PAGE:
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Tonight marks the first of three, statewide televised Senate debates between Cal Cunningham and Senator Thom Tillis. While Cal will use the debate to speak directly to North Carolinians and lay out his priorities for bringing down prescription drug costs, investing in education, and helping our economy recover, you can expect Senator Tillis to spend the debate attacking Cal in an effort to distract from his record of playing errand boy for the corporate PACs propping up his flailing campaign instead of serving North Carolinians.
Tonight’s debate couldn’t come at a worse time for Tillis who is facing a barrage of negative press that raises more questions about his conduct as a candidate and senator:
Last week, Tillis found himself at the center of a bombshell report from the Washington Post, describing an alleged straw donor scheme led by Postmaster General Louis DeJoy, a major violation of federal and state campaign laws. Tillis, who received hundreds of thousands of dollars from employees of DeJoy, now faces a federal complaint as he continues to defend DeJoy and even called the recently-announced House investigation into the alleged donor scheme a ‘witch hunt.’ Tillis has also refused to criticize DeJoy for harmful cuts and rollbacks to the U.S. Postal Service, which have harmed North Carolina veterans and rural communities who rely on the postal service for things like prescription medications.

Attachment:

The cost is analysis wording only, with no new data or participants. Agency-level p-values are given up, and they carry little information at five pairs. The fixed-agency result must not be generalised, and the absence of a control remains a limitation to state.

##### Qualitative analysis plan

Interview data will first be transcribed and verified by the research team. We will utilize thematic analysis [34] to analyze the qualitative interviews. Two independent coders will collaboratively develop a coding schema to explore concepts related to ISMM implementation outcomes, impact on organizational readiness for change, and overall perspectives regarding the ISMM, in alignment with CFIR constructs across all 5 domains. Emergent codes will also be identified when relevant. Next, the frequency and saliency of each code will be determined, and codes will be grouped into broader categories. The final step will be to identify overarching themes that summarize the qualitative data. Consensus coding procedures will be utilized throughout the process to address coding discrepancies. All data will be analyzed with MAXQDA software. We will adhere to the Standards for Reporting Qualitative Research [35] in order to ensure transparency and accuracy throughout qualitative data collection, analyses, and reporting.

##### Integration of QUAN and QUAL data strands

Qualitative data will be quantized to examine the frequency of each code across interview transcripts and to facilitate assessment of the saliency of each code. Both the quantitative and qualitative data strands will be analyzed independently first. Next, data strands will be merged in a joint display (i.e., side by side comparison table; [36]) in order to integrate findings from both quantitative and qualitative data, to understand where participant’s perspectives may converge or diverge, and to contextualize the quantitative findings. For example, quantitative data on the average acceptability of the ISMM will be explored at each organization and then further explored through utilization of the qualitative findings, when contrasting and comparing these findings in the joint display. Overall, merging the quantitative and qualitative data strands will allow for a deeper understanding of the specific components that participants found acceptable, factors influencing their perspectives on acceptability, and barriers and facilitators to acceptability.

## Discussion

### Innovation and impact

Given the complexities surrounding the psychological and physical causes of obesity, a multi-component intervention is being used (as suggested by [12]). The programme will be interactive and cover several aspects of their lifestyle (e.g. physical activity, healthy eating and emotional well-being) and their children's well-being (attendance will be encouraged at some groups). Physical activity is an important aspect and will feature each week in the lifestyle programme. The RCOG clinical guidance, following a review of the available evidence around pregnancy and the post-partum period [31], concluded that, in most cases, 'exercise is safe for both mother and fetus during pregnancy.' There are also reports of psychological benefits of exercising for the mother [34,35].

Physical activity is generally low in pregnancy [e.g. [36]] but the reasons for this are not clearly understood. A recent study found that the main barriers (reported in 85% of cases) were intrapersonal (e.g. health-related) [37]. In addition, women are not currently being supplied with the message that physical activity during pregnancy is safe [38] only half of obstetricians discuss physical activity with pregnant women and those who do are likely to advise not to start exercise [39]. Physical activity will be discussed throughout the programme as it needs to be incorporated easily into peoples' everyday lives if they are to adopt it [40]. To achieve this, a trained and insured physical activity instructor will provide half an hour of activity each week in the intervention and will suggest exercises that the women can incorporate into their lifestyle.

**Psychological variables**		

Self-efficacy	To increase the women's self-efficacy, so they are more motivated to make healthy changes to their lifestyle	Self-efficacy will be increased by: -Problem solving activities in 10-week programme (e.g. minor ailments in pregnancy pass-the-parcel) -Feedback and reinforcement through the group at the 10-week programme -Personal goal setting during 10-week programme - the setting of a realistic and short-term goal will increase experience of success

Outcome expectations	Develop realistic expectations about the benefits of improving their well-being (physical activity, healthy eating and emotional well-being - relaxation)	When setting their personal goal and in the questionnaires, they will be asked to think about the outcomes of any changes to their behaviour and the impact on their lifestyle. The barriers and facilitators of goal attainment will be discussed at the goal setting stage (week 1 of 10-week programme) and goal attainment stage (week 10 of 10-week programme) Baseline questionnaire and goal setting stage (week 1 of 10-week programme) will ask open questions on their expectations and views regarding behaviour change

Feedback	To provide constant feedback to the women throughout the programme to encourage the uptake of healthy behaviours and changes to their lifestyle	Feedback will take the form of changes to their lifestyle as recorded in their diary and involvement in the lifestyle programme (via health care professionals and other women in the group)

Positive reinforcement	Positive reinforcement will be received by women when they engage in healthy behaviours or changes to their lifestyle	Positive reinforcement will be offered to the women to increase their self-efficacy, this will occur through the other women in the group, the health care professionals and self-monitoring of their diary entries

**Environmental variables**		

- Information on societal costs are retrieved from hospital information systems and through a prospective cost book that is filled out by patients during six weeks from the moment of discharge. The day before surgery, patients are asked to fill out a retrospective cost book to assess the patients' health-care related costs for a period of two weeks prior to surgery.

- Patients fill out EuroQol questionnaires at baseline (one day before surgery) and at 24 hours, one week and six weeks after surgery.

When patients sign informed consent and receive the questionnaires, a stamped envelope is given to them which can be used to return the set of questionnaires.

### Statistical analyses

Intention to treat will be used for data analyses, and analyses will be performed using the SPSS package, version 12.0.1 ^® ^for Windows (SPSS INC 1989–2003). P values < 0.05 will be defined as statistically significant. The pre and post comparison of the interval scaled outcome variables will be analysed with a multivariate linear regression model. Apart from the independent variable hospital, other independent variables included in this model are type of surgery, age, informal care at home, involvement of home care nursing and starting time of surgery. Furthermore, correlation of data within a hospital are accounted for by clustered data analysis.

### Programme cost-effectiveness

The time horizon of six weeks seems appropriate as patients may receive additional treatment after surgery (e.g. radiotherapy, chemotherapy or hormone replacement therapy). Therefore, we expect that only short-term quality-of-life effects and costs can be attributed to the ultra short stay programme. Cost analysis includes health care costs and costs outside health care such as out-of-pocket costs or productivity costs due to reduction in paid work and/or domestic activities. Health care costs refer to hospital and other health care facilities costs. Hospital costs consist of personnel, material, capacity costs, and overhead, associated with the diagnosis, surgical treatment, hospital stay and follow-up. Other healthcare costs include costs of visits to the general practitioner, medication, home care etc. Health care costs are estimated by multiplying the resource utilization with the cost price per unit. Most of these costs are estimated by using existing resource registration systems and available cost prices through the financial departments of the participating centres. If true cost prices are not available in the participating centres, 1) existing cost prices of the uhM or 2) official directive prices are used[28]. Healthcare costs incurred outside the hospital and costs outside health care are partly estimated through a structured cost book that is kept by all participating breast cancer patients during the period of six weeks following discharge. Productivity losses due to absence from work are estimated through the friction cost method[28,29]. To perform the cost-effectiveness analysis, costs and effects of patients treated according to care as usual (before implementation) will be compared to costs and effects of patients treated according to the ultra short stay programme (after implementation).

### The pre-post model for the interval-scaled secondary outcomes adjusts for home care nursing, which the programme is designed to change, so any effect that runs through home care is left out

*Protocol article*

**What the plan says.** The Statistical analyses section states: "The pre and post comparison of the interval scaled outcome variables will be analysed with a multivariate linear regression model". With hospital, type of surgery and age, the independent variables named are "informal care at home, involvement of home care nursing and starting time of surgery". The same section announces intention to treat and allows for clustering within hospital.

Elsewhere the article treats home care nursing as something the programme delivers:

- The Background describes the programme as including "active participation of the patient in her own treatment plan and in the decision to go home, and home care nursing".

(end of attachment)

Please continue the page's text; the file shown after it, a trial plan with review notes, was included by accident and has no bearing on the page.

On Tuesday, WRAL reported that a Tillis staffer made inappropriate and dismissive comments to a three-time cancer survivor, Mrs. Bev Veals, who was expressing concerns over health care coverage after her husband was recently furloughed. The Tillis staffer compared health care coverage to a dress shirt, telling Mrs. Veals: “if I can’t afford that dress shirt, I don’t get to get it.” When Mrs. Veals asked the staffer what else she could do, he coldly replied: “you’re going to have to figure it out.” The staffer’s attitude reflects Tillis’ own attitudes on health care for North Carolinians, having voted 15 times to partially or fully repeal the Affordable Care Act, even calling one of those votes “courageous,” and having bragged about blocking Medicaid expansion as North Carolina Speaker of the House, as one million North Carolinians don’t have health insurance coverage in the middle of a pandemic.